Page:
NBCC at Book Expo America:  The Crisis in Book Reviewing: Disappearing Space, Disappearing Pay

The Crisis in Book Reviewing: Disappearing Space, Disappearing Pay

Date: May 30, 2018,  12:00 PM - 12:50 PM

Location: Book Expo America, Jacob Javits Center: 1E10

Over the past 10 years, book-review sections in many American newspapers have  gone on life support. At least one major newspaper that once spent close to $100,000 annually on book reviews now budgets zero for book reviews. One result is that the same review often runs in more papers than ever before.  Do newer digital ventures make up for the print decline in either space or pay?

Panelists:

Christopher Carduff, Books Editor, The Wall Street Journal

Gerald Howard, Vice-President and Executive Editor, Doubleday

Julia M. Klein, Cultural Critic

Kate Tuttle, President, National Book Critics Circle and columnist, The Boston Globe

Moderator: Carlin Romano, Critic-at-Large, The Chronicle of Higher Education, Vice President, NBCC, Author, America the Philosophical (Alfred A. Knopf)

 

NBCC ...

SAVE THE DATE: NBCC MEMBERSHIP MEETING MAY 30

 

 

 

 

 

 

 

 

 

Please join us for this year's
National Book Critics Circle 
General Membership meeting

Wednesday, May 30
10 a.m. - 11 a.m. 
To be held at 20 Cooper Square, 5th floor
RSVP by May 27th, please. Send your RSVP to membership@bookcritics.org
Coffee and bagels will be provided
Afterwards, please join us at an NBCC panel at Book Expo America,
Javits Center, from 12 - 1 p.m. 

 

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SAVE THE DATE: NBCC MEMBERSHIP MEETING MAY 30

May 10, 2018, length:

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Join the NBCC to Celebrate Books: A Call for New and Renewing Members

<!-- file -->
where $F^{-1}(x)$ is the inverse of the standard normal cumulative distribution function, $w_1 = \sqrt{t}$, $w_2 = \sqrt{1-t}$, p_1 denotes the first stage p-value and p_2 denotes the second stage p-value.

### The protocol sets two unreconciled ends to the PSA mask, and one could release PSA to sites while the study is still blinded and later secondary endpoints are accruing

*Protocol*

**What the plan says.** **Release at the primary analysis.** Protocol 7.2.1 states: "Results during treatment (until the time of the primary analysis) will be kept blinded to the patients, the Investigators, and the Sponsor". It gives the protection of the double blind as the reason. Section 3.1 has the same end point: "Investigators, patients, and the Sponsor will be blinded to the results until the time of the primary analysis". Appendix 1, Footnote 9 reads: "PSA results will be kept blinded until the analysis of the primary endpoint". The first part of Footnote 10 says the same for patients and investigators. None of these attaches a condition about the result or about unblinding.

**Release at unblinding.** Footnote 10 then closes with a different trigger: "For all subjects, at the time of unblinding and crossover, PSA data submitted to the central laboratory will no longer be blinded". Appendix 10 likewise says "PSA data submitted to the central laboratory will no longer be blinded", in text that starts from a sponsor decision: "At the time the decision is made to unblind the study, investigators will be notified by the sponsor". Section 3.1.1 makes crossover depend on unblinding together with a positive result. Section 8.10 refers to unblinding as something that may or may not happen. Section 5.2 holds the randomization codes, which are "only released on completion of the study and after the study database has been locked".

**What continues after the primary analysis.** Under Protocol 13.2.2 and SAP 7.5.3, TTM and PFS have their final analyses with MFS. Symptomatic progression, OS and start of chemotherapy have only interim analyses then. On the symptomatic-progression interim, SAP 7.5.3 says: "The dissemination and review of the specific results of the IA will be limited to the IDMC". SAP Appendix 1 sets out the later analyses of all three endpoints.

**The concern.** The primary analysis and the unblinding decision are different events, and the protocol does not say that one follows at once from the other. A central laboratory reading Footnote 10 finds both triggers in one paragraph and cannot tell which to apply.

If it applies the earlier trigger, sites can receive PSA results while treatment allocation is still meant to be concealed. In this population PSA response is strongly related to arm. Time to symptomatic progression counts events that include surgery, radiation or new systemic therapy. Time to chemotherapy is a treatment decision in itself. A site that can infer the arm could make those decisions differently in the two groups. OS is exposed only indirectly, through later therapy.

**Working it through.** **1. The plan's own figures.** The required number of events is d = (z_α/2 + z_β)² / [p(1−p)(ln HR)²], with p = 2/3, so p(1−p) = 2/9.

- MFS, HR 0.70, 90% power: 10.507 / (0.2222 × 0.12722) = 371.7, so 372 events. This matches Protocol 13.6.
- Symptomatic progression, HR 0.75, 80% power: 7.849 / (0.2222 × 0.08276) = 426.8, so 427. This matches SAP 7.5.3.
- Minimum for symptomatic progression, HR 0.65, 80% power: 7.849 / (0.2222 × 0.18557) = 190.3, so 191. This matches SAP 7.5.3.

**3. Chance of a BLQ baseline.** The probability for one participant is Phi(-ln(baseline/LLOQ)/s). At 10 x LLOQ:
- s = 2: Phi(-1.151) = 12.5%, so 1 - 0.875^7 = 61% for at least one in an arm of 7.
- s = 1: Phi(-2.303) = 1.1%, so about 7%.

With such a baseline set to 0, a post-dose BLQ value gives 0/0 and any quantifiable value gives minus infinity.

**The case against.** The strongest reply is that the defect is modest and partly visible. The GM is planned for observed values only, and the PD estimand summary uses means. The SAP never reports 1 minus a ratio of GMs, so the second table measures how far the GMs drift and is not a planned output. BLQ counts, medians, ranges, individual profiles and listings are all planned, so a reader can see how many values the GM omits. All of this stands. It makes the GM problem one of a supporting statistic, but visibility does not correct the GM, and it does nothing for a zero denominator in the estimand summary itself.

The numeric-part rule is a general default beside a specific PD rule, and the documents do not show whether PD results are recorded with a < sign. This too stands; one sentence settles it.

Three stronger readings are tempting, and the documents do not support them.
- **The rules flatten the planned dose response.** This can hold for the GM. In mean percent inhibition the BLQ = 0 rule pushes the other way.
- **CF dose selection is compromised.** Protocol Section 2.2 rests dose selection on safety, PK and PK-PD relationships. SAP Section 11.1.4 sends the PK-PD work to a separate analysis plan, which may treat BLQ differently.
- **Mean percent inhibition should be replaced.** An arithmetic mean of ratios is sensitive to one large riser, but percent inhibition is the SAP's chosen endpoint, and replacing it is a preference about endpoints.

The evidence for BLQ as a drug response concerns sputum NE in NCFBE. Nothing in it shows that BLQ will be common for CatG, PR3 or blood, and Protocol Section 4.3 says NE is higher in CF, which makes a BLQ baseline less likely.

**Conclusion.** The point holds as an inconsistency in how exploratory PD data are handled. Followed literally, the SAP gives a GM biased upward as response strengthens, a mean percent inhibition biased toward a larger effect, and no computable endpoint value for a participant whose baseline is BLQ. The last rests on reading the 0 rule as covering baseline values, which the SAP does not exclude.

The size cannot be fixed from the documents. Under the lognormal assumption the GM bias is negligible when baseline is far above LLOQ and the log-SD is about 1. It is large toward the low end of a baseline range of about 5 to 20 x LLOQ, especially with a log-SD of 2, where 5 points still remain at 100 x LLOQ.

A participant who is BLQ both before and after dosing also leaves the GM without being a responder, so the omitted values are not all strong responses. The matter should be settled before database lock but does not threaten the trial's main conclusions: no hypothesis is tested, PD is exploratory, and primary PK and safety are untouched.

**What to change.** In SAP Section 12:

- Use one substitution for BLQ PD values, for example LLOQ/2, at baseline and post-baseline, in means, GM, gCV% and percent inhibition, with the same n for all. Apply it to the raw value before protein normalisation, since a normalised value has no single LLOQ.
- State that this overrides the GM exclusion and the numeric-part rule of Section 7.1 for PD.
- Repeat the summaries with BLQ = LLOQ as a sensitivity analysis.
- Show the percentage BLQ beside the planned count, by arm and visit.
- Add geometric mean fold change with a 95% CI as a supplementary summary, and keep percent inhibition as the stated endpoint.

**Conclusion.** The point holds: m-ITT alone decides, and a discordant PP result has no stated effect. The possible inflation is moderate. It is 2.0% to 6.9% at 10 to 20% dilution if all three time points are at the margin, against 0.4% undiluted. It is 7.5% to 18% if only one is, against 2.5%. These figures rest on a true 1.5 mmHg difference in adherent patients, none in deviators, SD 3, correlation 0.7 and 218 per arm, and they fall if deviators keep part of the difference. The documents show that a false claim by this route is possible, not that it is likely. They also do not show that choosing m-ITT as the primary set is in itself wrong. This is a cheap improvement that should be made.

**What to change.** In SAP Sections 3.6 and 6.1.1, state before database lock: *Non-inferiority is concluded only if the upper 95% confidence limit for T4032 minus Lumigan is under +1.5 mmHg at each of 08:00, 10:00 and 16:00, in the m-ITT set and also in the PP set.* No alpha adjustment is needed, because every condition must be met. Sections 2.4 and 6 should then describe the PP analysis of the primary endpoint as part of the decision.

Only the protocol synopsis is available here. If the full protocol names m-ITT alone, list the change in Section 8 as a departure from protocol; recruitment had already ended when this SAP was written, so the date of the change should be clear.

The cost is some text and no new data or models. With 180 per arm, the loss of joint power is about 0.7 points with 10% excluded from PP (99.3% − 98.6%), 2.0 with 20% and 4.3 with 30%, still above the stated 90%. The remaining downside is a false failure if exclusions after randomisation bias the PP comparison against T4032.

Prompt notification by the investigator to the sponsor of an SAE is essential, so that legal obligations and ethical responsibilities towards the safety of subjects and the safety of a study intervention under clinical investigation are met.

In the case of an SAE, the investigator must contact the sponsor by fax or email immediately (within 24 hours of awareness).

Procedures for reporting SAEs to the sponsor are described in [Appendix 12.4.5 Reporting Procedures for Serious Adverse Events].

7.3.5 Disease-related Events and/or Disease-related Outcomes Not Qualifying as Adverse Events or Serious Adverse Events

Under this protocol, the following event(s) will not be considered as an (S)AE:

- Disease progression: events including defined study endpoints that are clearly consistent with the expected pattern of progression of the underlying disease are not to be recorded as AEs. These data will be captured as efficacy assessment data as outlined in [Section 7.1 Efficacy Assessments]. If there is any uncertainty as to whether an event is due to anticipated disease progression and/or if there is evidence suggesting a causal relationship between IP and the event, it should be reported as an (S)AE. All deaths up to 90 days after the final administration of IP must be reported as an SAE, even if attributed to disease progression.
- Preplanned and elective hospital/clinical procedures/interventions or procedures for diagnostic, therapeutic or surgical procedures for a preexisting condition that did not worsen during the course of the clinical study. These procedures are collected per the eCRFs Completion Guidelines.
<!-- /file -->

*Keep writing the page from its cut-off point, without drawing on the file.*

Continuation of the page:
Criticism has never been a more vital and necessary force than it is today. And since its founding in April of 1974, the National Book Critics Circle has worked to uplift, support, and celebrate the voices of book critics.  

I am writing today to invite you to join the NBCC or to renew your membership. There’s never been a better time to be part of our organization! Our annual calendar is busier and more exciting than ever, and our members’ contributions and support have been key factors to our success.

In March, we hold our NBCC finalists’ reading and awards ceremony in NYC where we celebrate the previous year’s outstanding books and authors. Both events are free and open to the public. After the awards ceremony, we hold a reception for the finalists (our only fundraiser) where members get discounted tickets. Check out this year’s finalists and winners on ...

30 Books in 30 Days: Elizabeth Taylor on Caroline Fraser’s ‘Prairie Fires’

 In the 30 Books in 30 Days series leading up to the March 15 announcement of the 2017 National Book Critics Circle award winners, NBCC board members review the thirty finalists. Today, NBCC board member Elizabeth Taylor offers an appreciation of 'Prairie Fires: The American Dreams of Laura Ingalls Wilder' by Caroline Fraser (Metropolitan Books/Henry Holt).

 

In her extraordinary 'Prairie Fires,' Caroline Fraser has written a captivating biography of Laura Ingalls Wilder, whose series of books—most famously Little House on the Prairie—captured self-sufficient pioneer life in a sepia tone. Wilder’s wildly popular “Little House” series was a “profound act of American myth-making and self-transformation” by a woman who had re-imagined her frontier life as epic and uplifting, with disappointment and loss transformed into parable.

Wilder projected her vision of the West and came to see herself as the embodiment of it. Reading about Wilder’s idyllic world where Pa’s business ...

30 Books in 30 Days: John McWhorter on Adam Rutherford’s A Brief History of Everyone Who Ever Lived